Dave and I found an empty table to sit at and we began to eat the delicious food. We ran into two other hikers who were fortunate enough to be sharing the hospitality of the monks. They had started their hike in Massachusetts and were going to end it the next day at Bear Mountain Bridge.We were only there a little while before a smiling man came over. He introduced himself as the Abbott of the monastery and asked if he could join us. We agreed and he sat down. He was very talkative and told us many funny stories. He also asked us a lot of questions about our trip. After a while we started asking him some questions too, about the monastery and the monks. One thing we found out was that some of the monks in the monastery had taken vows of silence, which explained the different kinds of greetings we had received in the hallways. The Abbott told us when breakfast would be served in the morning and then left us to ourselves for the rest of the evening. After dinner Dave and I went back to our rooms for the night. There was no TV and no radio. I read a little and wrote in my journal, then went to sleep. I could see how life there would encourage habits of study and contemplation as well as developing values of community and simplicity.
"The purpose behind a person’s AT hike is often difficult to define, but it has to be more than simply going from point A to point B."
Hospitality and Purpose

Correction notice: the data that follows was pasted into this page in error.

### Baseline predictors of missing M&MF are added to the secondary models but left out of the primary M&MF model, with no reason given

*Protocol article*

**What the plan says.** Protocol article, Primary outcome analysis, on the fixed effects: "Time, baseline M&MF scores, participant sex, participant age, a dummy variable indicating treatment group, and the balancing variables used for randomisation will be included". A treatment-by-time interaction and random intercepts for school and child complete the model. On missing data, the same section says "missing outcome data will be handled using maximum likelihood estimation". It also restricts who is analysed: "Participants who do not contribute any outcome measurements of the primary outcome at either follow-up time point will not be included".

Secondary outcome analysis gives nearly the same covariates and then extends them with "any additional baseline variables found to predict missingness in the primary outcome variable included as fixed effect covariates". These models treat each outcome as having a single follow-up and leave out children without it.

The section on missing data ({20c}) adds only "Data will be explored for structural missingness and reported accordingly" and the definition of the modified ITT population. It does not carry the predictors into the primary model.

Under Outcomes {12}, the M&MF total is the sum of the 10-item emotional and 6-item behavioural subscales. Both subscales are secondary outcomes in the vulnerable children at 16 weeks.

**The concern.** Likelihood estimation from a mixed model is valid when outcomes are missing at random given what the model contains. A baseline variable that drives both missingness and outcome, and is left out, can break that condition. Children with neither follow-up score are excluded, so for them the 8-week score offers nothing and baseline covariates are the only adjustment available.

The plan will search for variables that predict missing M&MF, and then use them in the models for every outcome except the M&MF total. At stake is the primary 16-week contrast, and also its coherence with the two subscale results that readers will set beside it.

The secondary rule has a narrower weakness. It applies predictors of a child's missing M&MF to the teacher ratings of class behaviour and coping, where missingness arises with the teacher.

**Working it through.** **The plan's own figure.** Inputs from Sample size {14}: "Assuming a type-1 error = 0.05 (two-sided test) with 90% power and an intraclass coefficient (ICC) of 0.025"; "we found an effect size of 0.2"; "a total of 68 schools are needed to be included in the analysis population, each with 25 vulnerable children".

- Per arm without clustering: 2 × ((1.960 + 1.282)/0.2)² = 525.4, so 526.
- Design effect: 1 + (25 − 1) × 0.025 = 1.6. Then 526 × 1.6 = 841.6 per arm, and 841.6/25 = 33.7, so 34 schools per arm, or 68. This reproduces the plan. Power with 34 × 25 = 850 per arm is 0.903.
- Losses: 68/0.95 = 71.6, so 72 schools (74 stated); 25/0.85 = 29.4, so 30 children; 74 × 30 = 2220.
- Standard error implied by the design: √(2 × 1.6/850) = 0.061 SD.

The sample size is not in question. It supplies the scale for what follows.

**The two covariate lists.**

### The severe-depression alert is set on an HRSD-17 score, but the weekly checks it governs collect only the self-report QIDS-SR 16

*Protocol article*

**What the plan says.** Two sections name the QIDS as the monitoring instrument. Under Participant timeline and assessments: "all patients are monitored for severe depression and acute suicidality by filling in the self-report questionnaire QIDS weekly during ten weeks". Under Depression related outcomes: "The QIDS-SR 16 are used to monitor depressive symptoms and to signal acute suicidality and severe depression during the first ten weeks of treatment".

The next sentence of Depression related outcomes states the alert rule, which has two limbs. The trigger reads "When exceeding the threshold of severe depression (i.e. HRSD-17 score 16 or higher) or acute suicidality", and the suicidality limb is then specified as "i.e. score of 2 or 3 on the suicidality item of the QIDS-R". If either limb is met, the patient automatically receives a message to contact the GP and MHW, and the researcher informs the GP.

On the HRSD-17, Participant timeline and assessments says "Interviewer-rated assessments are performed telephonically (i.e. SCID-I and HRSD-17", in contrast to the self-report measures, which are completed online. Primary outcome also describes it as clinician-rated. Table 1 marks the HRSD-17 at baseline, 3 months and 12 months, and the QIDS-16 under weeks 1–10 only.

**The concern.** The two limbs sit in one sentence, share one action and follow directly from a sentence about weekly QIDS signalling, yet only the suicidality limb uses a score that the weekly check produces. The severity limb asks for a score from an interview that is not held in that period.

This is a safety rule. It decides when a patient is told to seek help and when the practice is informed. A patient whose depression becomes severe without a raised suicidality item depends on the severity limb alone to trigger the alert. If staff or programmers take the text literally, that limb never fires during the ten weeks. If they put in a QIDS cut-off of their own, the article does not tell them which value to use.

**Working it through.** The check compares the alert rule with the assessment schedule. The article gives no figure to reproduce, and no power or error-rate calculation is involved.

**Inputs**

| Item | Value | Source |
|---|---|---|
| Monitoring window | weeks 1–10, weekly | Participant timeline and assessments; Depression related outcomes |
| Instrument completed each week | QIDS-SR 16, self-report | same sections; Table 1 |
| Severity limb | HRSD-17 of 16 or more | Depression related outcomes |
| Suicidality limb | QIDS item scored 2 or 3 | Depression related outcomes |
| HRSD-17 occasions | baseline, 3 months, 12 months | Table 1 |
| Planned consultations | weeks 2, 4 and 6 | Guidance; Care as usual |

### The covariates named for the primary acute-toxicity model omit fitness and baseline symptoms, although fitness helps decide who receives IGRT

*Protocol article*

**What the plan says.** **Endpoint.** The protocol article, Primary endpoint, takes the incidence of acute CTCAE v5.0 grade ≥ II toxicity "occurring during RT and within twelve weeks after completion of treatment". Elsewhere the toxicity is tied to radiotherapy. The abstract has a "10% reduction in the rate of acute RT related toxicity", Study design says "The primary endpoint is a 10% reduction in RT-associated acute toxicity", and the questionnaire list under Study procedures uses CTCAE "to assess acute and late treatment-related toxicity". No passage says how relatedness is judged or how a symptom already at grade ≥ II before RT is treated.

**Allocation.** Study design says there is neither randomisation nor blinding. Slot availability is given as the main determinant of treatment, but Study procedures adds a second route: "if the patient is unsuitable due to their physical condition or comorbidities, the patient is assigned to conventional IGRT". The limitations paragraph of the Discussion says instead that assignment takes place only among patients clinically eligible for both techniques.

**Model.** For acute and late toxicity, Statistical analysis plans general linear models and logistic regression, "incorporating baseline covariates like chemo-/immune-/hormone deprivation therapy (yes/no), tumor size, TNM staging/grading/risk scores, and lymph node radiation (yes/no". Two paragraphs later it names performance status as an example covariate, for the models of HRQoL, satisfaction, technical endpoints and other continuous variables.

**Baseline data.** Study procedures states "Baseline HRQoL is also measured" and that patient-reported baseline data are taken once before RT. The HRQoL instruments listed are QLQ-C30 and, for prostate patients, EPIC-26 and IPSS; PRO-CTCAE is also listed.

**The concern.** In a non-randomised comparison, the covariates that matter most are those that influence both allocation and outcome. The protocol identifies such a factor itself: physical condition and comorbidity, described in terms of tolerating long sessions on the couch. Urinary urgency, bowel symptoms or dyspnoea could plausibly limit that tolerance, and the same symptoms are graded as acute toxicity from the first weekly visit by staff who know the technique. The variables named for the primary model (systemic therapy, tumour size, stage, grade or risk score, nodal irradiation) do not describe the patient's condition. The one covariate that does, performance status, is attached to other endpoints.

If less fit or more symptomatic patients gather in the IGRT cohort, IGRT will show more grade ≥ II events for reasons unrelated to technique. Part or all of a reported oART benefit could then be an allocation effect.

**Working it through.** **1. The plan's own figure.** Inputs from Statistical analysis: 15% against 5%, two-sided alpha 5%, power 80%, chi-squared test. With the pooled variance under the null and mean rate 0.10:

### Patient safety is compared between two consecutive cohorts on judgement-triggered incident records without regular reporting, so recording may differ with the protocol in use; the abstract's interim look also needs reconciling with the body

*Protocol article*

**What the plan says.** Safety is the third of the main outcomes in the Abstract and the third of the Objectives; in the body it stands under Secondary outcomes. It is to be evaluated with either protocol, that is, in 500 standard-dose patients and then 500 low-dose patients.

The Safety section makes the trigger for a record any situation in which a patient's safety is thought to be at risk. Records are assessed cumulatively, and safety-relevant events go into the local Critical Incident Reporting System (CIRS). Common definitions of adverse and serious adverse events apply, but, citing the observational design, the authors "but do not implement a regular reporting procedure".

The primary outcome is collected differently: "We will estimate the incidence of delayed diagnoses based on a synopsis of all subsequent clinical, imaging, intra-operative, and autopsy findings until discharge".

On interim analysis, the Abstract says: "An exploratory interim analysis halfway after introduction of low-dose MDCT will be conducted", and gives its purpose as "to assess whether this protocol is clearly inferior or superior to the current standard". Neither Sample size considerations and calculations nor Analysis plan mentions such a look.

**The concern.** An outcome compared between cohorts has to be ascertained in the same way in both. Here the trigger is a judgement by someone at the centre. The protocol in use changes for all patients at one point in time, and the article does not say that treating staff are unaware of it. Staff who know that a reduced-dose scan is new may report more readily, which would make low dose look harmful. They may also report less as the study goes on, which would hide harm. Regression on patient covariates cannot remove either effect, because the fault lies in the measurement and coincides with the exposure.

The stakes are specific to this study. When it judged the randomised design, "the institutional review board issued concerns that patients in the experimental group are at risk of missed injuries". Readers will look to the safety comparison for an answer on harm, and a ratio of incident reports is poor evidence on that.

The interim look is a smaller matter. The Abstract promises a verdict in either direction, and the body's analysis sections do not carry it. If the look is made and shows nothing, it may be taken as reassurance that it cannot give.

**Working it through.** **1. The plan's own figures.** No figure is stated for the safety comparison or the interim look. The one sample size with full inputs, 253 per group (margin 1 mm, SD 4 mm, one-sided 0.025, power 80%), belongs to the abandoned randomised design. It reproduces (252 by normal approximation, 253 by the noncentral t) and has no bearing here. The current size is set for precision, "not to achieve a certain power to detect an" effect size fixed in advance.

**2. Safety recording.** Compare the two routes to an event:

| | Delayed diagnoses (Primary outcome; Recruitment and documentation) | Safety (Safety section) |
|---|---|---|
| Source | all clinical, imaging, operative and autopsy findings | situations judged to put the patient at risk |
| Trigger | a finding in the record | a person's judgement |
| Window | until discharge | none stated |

In the morning we met up at the dining room again, this time for a breakfast of scrambled eggs, sausage, cereal, juice, milk, danishes, toast, and bananas. We started hiking at 8:30 and left the monastery with gratitude at how much they had shared with us. Certainly the tremendous meals were a boost to our bodies. All the great meals we had received over the previous week from strangers and family alike, had been necessary to build up our energy and nutrients. Backpacking between 15 and 25 miles per day drains a body of essential calories and nutrients. Periodically getting large good meals does a lot to replace what is lost through the constant hiking over rough trail. While the bodily sustenance was important, the hospitality addresses the spirit as well. The monotony of hiking the trail day after day needs to be relieved from time to time for a hiker to find some purpose in their hike. The purpose behind a person’s AT hike is often difficult to define, but it has to be more than simply going from point A to point B. For Dave and I, it became about learning and experiencing new things. It was about meeting new people and connecting to a wider world than we had ever known before. It also became about gaining appreciation for what we had known all our lives – the comforts and basic goodness of our own families. I can’t say that I consciously understood those things as I hiked away from Graymoor Monastery that morning, but they were there inside me as Dave I once again set our feet upon the northward path.